For cpDNA, we detected 11 substitutions and one indel that combine into seven haplotypes (A-G) (Fig. 5a). The most common haplotype (C) is nearly fixed in the northern populations of P. purpurea, predominant in the southern populations of P. purpurea and found at low frequency in P. likiangensis, where it is restricted to populations in sympatry with P. purpurea. In P. likiangensis, the most frequent haplotypes (A and B) are also found in some populations of P. purpurea sympatric with P. likiangensis. As for mtDNA, these cpDNA haplotypes cluster in two distinct groups separated by at least five mutational steps (Fig. 5b): one comprising haplotypes G, C and F, which are mainly found in P. purpurea, and the other including the remaining haplotypes, which are mainly found in P. likiangensis. In the area of sympatry of the two species, the most common haplotype in P. likiangensis, haplotype A, is also found in P. purpurea (Fig. 5c). Similarly, the dominant haplotype in P. purpurea, haplotype C, is also found in P. likiangensis (Fig. 5d).

image

Figure 5. Chloroplast (cp) DNA variation in Picea purpurea (area indicated with dotted line) and P. likiangensis (area indicated with solid line). (a) Geographic variation of cpDNA in both species. Populations 1–8 correspond to allopatric populations of P. purpurea, populations 9–16 indicate samples from both P. purpurea and P. likiangensis, and populations 17–31 correspond to pure populations of P. likiangensis. The different colors correspond to haplotype with the same colors in (b). (b) Network of the seven mtDNA haplotypes. For each haplotype, the circle size is proportional to its frequency over all populations. (c) cpDNA variation in P. purpurea in the region of sympatry. (d) cpDNA variation in P. likiangensis in the region of sympatry.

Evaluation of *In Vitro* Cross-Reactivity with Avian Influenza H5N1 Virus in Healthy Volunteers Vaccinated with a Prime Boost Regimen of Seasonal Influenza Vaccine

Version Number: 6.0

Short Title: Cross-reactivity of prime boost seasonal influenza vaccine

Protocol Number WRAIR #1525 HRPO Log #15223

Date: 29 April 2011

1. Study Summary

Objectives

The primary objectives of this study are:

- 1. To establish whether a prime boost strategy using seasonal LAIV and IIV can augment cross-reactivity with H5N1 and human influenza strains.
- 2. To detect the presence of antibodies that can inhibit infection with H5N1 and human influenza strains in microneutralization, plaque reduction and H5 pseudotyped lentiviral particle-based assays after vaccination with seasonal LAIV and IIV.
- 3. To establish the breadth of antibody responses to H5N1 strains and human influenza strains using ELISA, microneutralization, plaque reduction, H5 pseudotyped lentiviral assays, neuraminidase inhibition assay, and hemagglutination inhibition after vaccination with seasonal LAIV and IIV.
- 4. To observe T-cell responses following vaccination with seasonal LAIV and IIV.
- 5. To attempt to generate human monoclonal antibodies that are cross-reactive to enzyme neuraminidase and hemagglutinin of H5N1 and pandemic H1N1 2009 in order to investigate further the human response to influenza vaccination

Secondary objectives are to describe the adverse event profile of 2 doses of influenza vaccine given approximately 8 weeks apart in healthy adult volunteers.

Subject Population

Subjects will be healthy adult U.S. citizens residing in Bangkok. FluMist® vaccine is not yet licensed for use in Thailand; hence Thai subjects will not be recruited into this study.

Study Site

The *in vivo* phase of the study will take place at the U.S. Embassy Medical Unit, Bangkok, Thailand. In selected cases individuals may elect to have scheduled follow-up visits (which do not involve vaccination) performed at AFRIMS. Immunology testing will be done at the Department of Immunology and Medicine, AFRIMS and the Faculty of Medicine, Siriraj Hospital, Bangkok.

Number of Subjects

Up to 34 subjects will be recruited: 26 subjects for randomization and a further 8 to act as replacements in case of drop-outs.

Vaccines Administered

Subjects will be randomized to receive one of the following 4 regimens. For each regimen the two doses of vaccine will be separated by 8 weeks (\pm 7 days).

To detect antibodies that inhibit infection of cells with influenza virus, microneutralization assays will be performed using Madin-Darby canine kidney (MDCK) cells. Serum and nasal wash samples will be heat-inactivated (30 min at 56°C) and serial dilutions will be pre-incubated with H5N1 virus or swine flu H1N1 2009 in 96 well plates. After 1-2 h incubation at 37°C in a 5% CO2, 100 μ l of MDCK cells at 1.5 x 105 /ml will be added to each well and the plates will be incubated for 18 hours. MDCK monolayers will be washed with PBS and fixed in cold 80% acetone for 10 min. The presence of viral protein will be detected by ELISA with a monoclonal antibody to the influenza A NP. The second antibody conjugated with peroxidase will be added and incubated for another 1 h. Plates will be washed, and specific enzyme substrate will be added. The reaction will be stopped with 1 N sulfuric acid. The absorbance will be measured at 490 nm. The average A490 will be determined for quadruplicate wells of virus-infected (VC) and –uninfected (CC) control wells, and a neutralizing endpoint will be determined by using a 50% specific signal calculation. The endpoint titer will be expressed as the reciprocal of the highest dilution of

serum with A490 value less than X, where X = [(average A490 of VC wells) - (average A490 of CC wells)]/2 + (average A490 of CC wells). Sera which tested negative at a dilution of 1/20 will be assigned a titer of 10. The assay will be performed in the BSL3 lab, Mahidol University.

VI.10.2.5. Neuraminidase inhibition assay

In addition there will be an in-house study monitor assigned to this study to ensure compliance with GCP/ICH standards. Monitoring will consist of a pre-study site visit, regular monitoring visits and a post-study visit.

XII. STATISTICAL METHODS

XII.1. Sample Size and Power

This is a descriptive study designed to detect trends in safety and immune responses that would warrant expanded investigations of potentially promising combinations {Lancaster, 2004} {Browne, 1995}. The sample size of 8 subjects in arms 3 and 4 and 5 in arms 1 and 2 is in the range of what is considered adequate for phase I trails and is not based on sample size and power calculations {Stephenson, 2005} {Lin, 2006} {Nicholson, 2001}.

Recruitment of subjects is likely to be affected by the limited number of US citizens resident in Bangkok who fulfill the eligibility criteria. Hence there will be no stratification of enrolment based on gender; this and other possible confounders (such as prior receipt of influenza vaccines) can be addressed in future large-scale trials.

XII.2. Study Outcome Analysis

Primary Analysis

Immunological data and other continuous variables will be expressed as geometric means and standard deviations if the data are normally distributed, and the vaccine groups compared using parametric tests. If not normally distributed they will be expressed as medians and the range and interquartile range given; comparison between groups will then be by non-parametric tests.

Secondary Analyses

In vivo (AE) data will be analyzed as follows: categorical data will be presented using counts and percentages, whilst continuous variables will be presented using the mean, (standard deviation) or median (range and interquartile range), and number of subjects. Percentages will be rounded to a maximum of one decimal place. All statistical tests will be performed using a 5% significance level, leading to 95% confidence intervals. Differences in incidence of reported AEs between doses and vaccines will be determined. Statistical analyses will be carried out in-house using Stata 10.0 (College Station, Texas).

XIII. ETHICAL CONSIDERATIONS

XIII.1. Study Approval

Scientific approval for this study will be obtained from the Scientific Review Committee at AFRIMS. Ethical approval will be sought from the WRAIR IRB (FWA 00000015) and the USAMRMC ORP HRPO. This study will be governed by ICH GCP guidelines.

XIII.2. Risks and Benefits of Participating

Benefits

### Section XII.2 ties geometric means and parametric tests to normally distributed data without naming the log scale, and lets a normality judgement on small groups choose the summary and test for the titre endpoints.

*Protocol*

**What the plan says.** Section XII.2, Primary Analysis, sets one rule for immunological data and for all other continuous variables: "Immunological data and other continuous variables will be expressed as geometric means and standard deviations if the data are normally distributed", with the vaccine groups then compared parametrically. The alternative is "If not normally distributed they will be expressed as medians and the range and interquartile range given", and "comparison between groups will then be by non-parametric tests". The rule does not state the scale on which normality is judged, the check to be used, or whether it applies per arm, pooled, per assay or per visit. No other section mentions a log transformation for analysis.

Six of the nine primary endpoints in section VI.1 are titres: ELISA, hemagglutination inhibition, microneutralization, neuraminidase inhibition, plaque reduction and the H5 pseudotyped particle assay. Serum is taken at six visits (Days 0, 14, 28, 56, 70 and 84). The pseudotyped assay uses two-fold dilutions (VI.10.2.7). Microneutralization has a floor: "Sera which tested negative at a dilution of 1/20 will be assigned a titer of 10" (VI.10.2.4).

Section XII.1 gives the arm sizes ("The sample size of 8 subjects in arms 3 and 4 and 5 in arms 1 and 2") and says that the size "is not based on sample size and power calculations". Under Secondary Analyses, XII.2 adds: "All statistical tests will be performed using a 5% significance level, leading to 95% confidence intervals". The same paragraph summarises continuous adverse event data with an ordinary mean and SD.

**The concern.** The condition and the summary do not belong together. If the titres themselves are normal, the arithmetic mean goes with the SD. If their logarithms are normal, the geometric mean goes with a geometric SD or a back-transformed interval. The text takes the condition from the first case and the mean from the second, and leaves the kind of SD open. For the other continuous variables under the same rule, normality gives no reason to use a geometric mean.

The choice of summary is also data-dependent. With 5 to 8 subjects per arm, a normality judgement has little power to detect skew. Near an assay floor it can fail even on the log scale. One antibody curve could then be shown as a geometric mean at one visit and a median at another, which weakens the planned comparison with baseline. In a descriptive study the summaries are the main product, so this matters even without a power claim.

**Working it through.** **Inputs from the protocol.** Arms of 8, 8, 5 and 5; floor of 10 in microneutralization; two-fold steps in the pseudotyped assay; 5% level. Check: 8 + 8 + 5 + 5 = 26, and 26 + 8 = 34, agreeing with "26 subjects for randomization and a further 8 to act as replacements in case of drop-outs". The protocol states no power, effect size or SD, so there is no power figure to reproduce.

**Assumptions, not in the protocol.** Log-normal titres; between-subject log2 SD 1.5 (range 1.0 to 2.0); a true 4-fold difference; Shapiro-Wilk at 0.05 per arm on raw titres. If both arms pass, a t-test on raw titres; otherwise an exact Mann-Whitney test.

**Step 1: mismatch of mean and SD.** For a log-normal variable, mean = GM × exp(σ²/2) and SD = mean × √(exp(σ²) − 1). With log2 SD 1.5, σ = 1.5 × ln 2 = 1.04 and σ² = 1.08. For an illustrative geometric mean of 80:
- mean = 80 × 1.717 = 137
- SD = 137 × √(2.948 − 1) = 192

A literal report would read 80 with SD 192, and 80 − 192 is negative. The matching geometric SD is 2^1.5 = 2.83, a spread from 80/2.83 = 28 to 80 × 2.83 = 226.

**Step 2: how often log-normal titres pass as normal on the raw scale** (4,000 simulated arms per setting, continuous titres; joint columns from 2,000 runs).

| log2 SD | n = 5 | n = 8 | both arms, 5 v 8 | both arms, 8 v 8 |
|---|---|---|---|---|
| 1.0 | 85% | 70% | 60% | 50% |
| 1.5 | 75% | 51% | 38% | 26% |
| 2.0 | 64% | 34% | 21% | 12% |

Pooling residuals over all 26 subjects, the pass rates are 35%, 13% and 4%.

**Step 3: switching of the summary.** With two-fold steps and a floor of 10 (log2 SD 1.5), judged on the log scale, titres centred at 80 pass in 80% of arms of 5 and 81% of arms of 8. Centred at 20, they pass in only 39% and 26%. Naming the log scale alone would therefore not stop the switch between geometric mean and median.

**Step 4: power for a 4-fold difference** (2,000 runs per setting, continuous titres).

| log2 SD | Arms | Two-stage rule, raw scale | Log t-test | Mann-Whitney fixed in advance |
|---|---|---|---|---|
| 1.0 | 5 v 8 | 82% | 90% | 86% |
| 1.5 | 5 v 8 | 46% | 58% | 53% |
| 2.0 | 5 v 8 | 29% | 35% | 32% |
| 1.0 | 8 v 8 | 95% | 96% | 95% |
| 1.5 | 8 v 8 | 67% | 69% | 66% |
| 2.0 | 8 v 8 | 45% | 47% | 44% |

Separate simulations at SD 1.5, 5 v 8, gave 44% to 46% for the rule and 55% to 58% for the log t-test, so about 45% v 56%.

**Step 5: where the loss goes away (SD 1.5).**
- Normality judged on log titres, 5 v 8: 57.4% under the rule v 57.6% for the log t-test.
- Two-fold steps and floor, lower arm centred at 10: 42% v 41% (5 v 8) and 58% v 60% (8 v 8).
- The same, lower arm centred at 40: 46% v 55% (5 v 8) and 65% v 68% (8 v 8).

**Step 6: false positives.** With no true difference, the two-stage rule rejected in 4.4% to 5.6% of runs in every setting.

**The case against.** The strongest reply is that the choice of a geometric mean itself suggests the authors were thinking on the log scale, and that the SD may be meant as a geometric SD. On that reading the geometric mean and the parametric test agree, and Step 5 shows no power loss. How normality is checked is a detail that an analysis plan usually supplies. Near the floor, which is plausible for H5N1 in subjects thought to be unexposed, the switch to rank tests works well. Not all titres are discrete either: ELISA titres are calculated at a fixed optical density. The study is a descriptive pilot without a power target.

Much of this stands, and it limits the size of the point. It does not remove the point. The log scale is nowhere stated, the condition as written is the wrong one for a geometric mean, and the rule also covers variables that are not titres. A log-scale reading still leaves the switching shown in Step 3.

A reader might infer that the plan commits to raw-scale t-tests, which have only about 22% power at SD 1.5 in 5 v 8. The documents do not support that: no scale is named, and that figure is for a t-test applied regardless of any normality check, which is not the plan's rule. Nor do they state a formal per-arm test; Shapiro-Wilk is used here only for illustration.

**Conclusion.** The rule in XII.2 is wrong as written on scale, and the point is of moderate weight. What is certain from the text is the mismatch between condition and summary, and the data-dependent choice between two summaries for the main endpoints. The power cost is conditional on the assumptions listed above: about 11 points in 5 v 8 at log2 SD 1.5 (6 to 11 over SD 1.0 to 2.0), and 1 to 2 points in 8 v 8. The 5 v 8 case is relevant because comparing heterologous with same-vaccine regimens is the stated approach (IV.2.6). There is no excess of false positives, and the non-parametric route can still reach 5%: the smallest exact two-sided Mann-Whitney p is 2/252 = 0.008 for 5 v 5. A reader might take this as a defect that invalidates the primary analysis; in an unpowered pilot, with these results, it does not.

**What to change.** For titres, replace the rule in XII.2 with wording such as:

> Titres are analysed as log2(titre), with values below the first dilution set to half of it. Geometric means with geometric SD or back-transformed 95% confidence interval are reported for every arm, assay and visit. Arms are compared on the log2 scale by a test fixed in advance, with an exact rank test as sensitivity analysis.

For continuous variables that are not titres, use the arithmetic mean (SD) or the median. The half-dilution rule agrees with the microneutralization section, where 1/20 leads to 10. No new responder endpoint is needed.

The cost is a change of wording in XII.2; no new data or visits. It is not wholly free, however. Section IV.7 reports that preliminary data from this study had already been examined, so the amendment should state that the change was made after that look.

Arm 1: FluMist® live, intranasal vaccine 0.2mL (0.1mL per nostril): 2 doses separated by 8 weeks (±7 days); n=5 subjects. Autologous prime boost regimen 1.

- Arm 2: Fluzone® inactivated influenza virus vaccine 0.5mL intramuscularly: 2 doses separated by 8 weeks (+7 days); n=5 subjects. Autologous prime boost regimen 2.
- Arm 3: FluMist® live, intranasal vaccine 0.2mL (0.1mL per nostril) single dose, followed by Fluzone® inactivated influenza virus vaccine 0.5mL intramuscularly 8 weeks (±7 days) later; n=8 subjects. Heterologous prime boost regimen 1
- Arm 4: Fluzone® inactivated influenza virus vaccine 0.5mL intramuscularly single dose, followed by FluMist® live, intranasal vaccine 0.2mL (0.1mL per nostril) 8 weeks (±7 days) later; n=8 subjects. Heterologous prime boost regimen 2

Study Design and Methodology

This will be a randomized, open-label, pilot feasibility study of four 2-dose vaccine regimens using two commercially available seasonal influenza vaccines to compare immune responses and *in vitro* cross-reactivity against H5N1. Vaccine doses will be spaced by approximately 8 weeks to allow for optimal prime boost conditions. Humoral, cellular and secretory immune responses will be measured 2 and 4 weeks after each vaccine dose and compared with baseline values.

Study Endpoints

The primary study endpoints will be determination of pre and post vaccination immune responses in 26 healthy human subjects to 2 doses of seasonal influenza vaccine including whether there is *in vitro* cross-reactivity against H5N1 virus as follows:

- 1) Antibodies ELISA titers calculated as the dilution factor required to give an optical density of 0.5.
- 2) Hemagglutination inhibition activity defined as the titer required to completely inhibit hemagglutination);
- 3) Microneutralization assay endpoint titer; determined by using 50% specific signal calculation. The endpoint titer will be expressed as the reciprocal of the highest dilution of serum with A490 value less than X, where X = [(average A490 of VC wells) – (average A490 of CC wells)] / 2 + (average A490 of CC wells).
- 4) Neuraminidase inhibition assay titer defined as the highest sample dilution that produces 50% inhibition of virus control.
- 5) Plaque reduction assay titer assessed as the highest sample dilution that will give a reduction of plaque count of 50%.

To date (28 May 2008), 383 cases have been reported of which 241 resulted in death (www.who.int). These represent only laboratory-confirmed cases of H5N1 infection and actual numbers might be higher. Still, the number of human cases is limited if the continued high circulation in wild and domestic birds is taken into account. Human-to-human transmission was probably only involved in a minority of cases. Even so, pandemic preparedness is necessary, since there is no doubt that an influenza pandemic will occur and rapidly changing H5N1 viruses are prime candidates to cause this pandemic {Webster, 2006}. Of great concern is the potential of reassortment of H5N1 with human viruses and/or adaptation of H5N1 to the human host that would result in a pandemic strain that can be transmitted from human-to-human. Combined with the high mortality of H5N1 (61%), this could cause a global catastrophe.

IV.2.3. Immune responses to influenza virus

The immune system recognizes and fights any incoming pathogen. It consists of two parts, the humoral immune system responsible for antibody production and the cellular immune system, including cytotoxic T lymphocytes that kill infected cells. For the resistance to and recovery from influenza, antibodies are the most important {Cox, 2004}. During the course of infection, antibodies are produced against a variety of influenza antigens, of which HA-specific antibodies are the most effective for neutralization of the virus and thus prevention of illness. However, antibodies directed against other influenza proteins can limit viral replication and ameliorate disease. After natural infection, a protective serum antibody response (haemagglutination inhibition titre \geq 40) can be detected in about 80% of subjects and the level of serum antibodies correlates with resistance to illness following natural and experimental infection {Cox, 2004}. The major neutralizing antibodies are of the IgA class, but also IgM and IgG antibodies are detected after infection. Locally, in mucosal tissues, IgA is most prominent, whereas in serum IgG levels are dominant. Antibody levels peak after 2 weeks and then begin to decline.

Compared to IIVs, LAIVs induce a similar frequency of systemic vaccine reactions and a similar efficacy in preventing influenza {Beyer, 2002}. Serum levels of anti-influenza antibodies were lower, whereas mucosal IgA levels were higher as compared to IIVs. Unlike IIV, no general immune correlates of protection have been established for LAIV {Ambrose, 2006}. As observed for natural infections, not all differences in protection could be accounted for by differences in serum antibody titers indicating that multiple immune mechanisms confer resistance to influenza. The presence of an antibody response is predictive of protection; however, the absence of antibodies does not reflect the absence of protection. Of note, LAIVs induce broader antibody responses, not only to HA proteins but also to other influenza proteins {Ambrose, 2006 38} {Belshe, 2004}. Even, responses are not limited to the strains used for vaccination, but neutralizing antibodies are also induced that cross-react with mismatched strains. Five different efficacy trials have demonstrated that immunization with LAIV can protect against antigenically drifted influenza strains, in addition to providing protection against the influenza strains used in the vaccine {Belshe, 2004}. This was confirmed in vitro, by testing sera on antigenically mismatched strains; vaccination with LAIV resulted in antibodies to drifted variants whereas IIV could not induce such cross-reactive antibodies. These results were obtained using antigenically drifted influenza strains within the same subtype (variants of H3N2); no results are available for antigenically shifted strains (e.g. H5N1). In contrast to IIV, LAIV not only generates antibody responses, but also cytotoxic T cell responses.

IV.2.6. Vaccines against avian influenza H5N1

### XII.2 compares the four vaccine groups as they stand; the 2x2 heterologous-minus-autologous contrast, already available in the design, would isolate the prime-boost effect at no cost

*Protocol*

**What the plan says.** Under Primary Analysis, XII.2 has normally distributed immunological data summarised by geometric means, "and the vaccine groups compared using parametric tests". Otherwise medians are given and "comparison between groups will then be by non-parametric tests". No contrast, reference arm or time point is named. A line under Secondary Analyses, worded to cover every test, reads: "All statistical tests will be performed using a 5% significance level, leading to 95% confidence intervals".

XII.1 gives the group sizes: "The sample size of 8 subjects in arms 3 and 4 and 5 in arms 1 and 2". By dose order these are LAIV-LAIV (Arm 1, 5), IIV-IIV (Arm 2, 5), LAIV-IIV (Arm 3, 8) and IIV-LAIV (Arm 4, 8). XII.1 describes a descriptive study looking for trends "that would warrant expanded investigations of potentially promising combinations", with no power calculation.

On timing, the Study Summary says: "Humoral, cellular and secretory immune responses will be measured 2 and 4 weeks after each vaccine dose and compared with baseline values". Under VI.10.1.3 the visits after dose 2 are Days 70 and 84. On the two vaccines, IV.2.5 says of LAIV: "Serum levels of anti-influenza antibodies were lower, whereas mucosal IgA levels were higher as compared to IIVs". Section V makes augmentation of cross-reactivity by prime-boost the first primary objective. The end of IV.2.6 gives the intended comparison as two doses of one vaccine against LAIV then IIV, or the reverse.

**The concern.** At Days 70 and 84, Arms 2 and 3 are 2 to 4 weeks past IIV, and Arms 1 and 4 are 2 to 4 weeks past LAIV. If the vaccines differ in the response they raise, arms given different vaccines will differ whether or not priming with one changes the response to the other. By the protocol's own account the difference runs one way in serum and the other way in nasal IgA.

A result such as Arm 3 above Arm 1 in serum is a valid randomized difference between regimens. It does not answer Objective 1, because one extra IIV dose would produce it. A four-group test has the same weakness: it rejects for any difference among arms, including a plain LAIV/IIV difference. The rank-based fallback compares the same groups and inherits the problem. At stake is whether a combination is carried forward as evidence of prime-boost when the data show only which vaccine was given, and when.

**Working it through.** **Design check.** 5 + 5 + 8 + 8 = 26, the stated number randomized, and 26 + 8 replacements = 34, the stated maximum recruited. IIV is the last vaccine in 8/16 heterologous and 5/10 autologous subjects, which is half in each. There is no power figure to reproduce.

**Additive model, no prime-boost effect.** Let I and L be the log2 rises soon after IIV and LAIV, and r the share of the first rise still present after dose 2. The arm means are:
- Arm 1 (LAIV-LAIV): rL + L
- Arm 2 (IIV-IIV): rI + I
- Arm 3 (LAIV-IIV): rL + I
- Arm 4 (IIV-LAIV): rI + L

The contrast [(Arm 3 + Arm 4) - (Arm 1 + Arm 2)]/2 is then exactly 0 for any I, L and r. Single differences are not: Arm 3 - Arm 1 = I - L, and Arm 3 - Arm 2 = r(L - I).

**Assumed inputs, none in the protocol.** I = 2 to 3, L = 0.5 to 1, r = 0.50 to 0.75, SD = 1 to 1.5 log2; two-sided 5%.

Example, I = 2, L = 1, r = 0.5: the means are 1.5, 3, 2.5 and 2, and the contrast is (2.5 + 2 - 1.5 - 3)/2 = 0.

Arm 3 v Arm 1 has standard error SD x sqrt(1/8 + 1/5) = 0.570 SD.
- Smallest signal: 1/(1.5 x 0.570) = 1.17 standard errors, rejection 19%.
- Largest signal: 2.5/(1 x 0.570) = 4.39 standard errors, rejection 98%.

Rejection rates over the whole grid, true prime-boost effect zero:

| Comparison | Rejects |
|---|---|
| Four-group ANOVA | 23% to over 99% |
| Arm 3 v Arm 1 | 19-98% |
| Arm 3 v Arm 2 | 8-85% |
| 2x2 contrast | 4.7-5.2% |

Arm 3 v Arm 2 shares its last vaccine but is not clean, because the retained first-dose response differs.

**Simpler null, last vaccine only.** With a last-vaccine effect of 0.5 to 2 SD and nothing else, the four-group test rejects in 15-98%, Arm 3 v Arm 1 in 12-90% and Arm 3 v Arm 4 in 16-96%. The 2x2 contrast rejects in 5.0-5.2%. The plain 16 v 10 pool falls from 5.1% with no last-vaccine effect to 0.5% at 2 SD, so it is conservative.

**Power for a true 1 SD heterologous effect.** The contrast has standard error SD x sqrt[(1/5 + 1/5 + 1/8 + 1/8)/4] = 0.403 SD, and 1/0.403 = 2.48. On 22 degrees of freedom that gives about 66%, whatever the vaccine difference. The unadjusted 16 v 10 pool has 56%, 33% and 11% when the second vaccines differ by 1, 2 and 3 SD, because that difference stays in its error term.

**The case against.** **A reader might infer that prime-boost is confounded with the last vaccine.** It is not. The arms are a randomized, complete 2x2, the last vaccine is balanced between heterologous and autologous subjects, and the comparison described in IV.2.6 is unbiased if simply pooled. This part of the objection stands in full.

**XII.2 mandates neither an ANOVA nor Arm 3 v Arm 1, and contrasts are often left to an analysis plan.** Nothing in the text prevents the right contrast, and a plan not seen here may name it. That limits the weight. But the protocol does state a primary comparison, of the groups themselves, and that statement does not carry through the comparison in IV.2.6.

Download figure to PowerPoint

Genetic structure, as measured by the coefficient of differentiation (GST), was high in the two species for mtDNA as well as for cpDNA (Table 1). Genetic structure was greater at mtDNA than at cpDNA in P. purpurea and similar for both markers in P. likiangensis. When populations from the sympatric zone were excluded, genetic differentiation (GST) and diversity (HS and HT) decreased greatly for both markers in P. purpurea (Table 1). Analysis of molecular variance (AMOVA) of all samples showed that the genetic variation partitioned between species is higher at cpDNA markers (50%) than at mtDNA markers (26%) (Table 2). Moreover, interspecific differentiation is much larger when sympatric populations are excluded, especially for mtDNA.

Table 1.   Genetic diversity estimates for chloroplast (cp) DNA and chloroplast (cp) DNA variations in Picea likiangensis and P. purpurea
 HSHTGSTNST1
  1. HS, Average gene diversity within populations; HT, total gene diversity; GST and NST, coefficients of differentiation.

  2. 1indicates that NST is significantly different from GST (< 0.05).

mtDNA variation
P. purpurea0.120.700.830.941
Allopatric populations of P. purpurea
P. likiangensis0.370.790.530.60
Allopatric populations of P. likiangensis0.390.820.530.53
cpDNA variation
P. purpurea0.120.240.490.52
Allopatric populations of P. purpurea0.050.060.140.14
P. likiangensis0.260.710.640.80
Allopatric populations of P. likiangensis0.270.550.520.36
Table 2.   Analysis of molecular variance (AMOVA) of mitochondrial (mt) DNA and chloroplast (cp) DNA variation between and within Picea purpurea and P. likiangensis
Source of variationdf1SS2VC(%)3VariationF-statistics4
  1. 1df, degrees of freedom; 2SS, sum of squares;3 VC, variance component;4FCT,correlation of species relative to total; FSC, correlation within populations relative to species; FST, correlation within populations relative to total.

mtDNA
All samples
 Between P. likiangensis and P. purpurea121.60.1326.2FCT = 0.27
 Among populations within species3671.50.2245.7FSC = 0.62
 Within populations28138.50.1428.1FST = 0.72
 Allopatric samples
 Between P. likiangensis and P. purpurea132.30.2850.8FCT = 0.51
 Among populations within species2034.70.1526.8FSC = 0.55